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Lou’s Views: Converging on a Linux Desktop? Part I

Is Linux starting to converge on a desktop standard, and if so,
is that necessarily a good thing? I’ve been pondering these issues
for quite some time, and some recent market survey information
that’s come to my attention has shed at least a few stray photons
in their general direction. At this time in Linux’s lifespan these
are both Big Topics, so I’ll talk about the “is it happening” issue
this time around, and leave “is it a good thing” for the next Lou’s
Views.

The impetus for this heightened introspection was a posting by
Chris Schlaeger of Kamp KDE (carried
here
on LinuxToday.com), in which he said, “Recent studies show
that KDE is used on more the 70% of all Linux desktops. We could
fight for those remaining 30% but given that Linux has less than 5%
of the overall desktop market we should rather target the 95% of
desktop users than compete with our friends from the GNOME
project.”

Seventy percent sounds mighty impressive, and, more to the
point, it would seem to be irrefutable proof that not only does KDE
have a commanding lead over GNOME and every other contender, but
that the convergence on a single desktop is already well under way,
even if no one noticed. Frankly, it seemed a little too good to be
true; KDE is a very good desktop environment, no doubt about that,
which is why so many people (including your faithful correspondent)
use it. But the more I thought about it, the less credible that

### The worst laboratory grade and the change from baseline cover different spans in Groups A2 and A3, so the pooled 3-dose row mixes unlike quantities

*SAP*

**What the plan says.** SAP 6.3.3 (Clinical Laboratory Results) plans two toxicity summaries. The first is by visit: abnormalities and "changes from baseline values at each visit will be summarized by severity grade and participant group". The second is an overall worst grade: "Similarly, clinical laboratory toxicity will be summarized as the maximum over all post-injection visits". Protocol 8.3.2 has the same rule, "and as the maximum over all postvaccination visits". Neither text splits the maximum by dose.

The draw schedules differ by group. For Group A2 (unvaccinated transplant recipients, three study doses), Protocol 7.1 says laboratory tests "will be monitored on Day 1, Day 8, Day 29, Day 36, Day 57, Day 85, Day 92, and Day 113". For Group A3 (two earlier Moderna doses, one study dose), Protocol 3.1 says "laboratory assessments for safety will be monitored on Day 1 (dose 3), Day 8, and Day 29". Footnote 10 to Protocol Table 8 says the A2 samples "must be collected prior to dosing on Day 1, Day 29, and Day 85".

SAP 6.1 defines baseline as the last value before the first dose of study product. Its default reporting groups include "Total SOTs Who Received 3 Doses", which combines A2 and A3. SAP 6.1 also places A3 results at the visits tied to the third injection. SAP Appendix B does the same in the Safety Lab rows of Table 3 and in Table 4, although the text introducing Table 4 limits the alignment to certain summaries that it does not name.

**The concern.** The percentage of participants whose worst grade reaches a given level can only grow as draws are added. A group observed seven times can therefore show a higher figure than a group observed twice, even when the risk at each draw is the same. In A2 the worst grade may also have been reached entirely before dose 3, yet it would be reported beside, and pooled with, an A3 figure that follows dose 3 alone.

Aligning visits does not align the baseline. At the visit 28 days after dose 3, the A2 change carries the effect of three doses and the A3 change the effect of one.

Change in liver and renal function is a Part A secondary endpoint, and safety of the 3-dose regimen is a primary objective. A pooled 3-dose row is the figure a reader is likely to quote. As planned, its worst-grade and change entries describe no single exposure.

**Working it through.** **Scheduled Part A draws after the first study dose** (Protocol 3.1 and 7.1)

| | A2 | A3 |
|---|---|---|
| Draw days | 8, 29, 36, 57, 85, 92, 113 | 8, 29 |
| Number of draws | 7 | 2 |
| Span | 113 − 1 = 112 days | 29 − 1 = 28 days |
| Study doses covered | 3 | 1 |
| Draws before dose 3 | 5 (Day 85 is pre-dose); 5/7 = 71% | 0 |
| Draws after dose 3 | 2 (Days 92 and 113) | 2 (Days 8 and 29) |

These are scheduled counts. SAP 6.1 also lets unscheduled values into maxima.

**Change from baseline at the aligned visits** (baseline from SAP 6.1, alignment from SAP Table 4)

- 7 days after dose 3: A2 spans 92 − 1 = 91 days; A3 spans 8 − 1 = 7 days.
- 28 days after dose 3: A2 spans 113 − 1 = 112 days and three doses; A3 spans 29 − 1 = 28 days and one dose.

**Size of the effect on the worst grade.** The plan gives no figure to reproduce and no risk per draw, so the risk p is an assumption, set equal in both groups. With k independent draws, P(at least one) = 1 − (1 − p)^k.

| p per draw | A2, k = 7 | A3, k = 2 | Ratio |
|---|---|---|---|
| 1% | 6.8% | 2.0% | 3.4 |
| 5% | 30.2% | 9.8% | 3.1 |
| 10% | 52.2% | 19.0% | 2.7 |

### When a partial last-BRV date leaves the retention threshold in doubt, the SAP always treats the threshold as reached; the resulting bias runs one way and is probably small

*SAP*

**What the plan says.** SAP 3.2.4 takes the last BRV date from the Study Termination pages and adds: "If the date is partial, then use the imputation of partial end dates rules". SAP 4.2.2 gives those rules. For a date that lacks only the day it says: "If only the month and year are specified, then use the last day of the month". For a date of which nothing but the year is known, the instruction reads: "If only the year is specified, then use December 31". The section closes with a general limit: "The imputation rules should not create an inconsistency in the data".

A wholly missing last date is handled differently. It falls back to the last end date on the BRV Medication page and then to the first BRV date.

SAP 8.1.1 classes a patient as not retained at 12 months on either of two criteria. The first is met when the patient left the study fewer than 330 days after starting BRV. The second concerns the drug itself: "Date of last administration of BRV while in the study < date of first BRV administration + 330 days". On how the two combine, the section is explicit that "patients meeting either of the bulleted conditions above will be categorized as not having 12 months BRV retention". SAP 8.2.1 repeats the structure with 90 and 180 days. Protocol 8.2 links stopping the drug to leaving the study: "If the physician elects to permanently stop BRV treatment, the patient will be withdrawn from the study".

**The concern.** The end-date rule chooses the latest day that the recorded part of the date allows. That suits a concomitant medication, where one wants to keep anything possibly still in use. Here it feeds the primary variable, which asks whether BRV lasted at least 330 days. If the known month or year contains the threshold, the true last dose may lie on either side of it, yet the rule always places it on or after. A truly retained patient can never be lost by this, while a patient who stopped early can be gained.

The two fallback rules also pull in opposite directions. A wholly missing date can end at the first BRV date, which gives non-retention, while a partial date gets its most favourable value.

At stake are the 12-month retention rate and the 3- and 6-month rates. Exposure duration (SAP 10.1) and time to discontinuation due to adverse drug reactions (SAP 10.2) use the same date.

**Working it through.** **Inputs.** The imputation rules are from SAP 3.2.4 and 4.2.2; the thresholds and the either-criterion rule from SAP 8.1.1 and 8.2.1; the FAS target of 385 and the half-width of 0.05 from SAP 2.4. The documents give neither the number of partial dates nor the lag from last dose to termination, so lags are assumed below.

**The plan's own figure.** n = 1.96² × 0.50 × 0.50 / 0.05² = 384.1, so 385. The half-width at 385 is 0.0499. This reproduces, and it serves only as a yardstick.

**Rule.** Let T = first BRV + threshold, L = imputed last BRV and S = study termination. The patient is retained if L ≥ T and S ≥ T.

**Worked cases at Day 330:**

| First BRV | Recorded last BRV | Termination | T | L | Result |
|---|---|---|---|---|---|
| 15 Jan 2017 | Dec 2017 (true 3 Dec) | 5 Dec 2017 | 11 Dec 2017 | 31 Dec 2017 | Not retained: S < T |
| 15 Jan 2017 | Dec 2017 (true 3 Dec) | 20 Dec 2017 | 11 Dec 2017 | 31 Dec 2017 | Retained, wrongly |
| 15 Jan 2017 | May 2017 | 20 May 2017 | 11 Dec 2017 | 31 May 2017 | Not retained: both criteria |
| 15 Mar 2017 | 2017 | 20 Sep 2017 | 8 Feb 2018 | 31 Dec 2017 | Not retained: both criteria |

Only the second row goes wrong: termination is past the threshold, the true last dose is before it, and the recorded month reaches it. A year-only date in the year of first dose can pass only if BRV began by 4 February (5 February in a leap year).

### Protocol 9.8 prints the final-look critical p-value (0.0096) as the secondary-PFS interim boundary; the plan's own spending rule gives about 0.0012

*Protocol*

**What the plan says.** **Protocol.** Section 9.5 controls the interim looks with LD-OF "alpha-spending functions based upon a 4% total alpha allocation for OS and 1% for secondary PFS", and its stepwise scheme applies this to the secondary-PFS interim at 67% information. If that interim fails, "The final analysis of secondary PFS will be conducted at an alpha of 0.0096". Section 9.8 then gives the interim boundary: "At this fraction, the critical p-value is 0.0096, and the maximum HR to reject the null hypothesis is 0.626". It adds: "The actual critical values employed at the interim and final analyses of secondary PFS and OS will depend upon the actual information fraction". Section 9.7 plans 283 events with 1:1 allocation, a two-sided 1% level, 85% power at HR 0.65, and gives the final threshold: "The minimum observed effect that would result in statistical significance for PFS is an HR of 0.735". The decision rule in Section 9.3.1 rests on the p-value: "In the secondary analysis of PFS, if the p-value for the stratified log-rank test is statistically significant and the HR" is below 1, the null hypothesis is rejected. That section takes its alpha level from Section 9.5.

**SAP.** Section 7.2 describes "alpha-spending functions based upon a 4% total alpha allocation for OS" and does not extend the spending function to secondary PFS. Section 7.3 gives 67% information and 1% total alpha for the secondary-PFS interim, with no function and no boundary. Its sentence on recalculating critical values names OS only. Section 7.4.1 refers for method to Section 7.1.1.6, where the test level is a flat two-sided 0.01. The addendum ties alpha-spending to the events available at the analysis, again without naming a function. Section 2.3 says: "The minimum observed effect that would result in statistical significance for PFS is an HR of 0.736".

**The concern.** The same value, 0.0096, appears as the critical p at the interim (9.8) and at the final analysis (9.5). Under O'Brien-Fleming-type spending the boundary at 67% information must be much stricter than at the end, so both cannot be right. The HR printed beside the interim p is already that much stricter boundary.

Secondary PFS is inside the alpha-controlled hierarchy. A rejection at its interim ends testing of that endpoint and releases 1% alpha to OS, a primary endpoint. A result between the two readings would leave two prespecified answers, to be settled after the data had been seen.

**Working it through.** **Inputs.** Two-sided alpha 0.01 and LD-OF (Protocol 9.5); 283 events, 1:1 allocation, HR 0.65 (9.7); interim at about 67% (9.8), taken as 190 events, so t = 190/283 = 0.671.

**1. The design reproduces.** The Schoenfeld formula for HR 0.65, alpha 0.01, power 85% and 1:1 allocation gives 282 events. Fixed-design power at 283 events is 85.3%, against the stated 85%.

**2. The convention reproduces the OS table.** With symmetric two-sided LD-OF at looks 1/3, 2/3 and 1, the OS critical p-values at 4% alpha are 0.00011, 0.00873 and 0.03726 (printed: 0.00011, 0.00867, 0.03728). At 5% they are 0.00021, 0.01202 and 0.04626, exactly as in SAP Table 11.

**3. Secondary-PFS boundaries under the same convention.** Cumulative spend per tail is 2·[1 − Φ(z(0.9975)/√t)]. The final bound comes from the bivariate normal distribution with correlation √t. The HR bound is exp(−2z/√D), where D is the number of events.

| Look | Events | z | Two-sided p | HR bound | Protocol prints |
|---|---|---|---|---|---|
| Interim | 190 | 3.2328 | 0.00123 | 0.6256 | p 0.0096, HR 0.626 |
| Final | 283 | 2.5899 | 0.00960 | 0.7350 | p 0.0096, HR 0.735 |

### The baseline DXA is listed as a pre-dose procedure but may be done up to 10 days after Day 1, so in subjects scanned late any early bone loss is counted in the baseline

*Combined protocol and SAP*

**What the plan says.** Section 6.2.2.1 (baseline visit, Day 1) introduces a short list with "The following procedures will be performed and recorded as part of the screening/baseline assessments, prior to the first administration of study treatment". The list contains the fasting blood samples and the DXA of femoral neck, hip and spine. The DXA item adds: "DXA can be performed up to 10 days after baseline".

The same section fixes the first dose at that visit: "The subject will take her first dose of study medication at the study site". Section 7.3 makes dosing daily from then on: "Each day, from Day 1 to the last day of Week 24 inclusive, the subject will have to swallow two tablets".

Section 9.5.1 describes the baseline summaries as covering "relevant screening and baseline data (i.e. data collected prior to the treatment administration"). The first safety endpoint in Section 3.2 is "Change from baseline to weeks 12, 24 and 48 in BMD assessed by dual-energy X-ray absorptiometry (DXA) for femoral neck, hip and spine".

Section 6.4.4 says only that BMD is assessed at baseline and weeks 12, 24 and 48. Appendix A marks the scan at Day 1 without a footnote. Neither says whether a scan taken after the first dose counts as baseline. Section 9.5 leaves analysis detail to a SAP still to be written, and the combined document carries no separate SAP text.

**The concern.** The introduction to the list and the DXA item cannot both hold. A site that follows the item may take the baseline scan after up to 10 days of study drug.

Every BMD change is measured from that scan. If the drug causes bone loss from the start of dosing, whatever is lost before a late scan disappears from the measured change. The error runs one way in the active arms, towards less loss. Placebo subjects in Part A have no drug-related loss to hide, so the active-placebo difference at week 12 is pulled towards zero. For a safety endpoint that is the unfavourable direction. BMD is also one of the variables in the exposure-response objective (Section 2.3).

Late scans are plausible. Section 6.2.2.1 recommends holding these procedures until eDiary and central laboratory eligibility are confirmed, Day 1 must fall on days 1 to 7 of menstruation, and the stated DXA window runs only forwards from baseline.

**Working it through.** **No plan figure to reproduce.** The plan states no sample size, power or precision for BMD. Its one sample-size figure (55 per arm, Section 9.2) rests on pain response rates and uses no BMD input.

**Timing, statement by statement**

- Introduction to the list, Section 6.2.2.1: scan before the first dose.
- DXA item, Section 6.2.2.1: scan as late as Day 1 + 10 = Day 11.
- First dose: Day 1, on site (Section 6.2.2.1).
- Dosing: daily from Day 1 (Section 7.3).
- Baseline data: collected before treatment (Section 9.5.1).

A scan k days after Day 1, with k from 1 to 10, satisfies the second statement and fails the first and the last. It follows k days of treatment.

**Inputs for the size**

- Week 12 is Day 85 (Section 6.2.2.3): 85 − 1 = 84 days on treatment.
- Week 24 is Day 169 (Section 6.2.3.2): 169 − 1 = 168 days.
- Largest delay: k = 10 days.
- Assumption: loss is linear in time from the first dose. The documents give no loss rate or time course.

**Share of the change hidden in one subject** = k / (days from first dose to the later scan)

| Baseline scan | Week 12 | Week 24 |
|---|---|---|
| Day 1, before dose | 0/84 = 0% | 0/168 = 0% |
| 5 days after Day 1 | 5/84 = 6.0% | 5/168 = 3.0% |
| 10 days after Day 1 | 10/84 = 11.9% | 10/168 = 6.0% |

number seemed in light of the plethora of window managers and
desktop environments for Linux. Another factor arguing against the
70% solution is the passion some people still have for opposing KDE
and Qt at every turn, thanks the Licensing Issue That Will Never
Die. Instincts piqued, I doffed my 1940’s-style reporter’s hat,
complete with PRESS card stuck in the band, and started sending
e-mail. I first asked our friends at KDE where that number came
from, and they cited the market research company Evans Data Corporation. A quick
check with them revealed some interesting, if not completely
definitive, details.

First, the number came from a survey of about 300 developers
that was published in March of 2000. That’s right, developers, not
simply people using Linux on a desktop. Second, the respondents
were allowed to pick more than one answer, and the complete
results, as provided by Evans Data and quoted with their
permission, were:

               Count      Percent of      Percent of
                           Responses        Cases
KDE             217          25.7            70.7
GNOME           196          23.2            63.8
FVWM            120          14.2            39.1
AfterStep        69           8.2            22.5
Windows Maker    62           7.3            20.2
Motif            43           5.1            14
Lesstif          42           5              13.7
CDE              40           4.7            13
None             29           3.4             9.4
Other            28           3.3             9.1

Obviously, the first lesson is not to jump to conclusions, and
to read any quoted statistics very carefully. Chris
Schlaeger never said they had a lock on 70% of the desktop market,
which is what I, and no doubt many other people assumed he meant.
He merely said that KDE was used on 70% of desktops. You can beat
him up for saying this percentage applied to “all Linux desktops”,
however, since that’s clearly not what the survey measured. (The
kind people at Evans Data Corporation also made it clear to me that